Jonny Bairstow's bruising 78 not out from 45 balls helped England begin their winter schedule with a six-wicket victory over a New Zealand XI in a Twenty20 warm-up at a windswept Lincoln.
Bairstow was omitted from the Test portion of the tour as a result of his dwindling returns in whites but, in his first innings since then, he anchored a tricky pursuit of 173 as England got home with 11 balls to spare.
Strong winds at the Bert Sutcliffe Oval affected both sides, with England dropping a number of chances in a below-par fielding display, with Anton Devcich (62) and Anaru Kitchen (50no) lifting the hosts to 172 for four.
Pat Brown, Saqib Mahmood and Tom Banton were all given their first outings in England colours as they target international debuts in the T20 series against the Kiwis which starts in Christchurch on Friday.
But it was Bairstow who made the standout impression, crunching six fours and four sixes in an assured performance in front of a smattering of spectators in genteel surroundings.
Banton bludgeoned his second ball in an England shirt high over midwicket for six but he departed for 11, given lbw after playing around one from the menacing Lockie Ferguson, one of five current or former internationals in the home side's line-up.
The New Zealand paceman, who was second highest wicket-taker at the World Cup earlier this year, also had James Vince and Joe Denly caught behind within the space of four balls as England lurched to 51 for three.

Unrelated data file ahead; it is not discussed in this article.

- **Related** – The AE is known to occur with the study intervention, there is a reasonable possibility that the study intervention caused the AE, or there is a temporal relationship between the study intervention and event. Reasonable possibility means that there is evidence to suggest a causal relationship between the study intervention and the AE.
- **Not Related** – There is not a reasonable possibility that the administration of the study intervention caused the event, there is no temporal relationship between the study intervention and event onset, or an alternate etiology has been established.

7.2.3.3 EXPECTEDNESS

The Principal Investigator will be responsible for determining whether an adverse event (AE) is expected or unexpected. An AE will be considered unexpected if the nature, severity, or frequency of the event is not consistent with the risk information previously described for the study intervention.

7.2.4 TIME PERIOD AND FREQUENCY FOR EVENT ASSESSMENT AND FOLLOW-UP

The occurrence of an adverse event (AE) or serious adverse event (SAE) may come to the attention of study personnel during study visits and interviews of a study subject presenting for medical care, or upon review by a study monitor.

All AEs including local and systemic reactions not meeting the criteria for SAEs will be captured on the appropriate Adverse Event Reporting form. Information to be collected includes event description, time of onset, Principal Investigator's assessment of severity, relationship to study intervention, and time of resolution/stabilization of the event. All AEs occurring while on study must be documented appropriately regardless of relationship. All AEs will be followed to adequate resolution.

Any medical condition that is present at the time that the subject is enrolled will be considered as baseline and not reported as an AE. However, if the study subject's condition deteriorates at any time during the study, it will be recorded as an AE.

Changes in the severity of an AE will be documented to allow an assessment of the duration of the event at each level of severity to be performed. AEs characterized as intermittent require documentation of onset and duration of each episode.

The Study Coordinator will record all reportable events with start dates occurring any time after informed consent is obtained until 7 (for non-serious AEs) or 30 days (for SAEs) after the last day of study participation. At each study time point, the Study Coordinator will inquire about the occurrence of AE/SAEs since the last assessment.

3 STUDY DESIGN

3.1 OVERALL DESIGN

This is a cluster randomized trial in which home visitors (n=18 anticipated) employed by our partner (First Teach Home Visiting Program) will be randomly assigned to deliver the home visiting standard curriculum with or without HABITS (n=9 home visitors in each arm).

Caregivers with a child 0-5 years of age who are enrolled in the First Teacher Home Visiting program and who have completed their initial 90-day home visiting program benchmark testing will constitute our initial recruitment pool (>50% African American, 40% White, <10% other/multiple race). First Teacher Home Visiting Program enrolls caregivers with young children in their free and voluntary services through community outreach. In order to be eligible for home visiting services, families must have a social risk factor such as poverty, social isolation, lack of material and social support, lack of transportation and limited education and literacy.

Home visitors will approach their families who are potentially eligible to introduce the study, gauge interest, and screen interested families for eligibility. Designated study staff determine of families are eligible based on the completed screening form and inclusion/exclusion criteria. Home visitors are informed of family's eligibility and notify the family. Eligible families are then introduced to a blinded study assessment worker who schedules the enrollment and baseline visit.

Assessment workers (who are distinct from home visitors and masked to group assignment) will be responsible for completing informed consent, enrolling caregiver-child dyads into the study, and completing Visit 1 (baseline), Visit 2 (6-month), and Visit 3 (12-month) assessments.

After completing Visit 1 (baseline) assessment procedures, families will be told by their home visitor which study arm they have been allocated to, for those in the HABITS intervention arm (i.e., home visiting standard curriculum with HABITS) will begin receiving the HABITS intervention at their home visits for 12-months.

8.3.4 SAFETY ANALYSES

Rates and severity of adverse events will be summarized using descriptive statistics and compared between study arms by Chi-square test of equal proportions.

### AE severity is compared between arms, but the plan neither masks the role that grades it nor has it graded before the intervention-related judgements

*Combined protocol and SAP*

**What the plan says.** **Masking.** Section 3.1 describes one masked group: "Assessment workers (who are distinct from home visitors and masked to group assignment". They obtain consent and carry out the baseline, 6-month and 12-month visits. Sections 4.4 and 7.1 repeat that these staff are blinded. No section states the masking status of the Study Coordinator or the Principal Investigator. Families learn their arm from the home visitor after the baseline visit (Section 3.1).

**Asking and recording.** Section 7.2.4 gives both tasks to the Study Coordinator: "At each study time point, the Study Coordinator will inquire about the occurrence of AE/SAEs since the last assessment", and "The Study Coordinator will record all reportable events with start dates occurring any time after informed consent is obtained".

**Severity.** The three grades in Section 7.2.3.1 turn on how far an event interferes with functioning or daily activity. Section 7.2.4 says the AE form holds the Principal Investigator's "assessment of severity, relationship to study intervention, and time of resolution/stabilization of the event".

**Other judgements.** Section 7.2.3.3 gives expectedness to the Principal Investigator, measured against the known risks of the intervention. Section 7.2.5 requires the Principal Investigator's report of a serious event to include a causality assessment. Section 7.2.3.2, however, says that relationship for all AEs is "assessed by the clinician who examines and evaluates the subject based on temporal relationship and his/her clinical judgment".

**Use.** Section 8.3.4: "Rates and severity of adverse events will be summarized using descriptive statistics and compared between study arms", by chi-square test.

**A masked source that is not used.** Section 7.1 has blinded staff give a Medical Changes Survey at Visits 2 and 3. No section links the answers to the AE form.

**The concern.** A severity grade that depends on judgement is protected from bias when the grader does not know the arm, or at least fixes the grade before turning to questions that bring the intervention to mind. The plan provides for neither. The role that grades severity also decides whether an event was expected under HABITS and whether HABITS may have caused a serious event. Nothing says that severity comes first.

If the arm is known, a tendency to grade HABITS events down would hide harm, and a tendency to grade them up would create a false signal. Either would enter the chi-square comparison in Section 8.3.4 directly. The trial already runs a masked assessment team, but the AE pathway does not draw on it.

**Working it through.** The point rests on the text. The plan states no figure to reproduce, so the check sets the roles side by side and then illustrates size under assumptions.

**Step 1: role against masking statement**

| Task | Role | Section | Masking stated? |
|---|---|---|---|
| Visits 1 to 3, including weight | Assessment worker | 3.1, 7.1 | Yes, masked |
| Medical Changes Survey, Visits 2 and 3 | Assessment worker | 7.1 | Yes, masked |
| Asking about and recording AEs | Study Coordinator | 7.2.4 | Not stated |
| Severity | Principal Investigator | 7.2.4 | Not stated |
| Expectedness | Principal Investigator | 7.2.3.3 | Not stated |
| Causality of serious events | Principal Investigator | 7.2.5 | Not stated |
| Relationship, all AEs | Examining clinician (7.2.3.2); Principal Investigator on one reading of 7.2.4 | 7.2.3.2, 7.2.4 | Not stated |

England, though, had been ahead of the rate courtesy of some wayward bowling as the wind intensified while Bairstow put on 61 alongside Sam Billings and then an unbroken 66 with Sam Curran, who came in ahead of captain Eoin Morgan.
England required 51 from the final 30 deliveries but Bairstow's three successive sixes off Blake Coburn - the first of which took him to a 36-ball fifty - ensured victory from that point was more or less a foregone conclusion.
It was left to Curran to seal victory, the all-rounder finishing on an unbeaten 28 from 15 balls after smashing the first ball of the penultimate over off Brett Hampton straight down the ground.
Brown earlier went through his assortment of variations while Mahmood proved difficult to get away in the game's infancy, but it was the more familiar names of Chris Jordan and Adil Rashid who prised out Colin Munro and Tim Seifert respectively.
It was a heartening return to action for Rashid following a shoulder injury that has sidelined him since the dramatic World Cup final, the Yorkshire leg-spinner the pick of England's attack with two for 25.
England, though, were guilty of some loose fielding that saw Anaru Kitchen and Anton Devcich each given lives, Mahmood particularly slipshod as he shelled two simple chances at long leg, both times when Brown was bowling.
The pair made use of their reprieves to post half-centuries as New Zealand amassed 79 runs in the final six overs, Kitchen ending the innings with back-to-back sixes to spoil Mahmood's figures as he finished with nought for 35.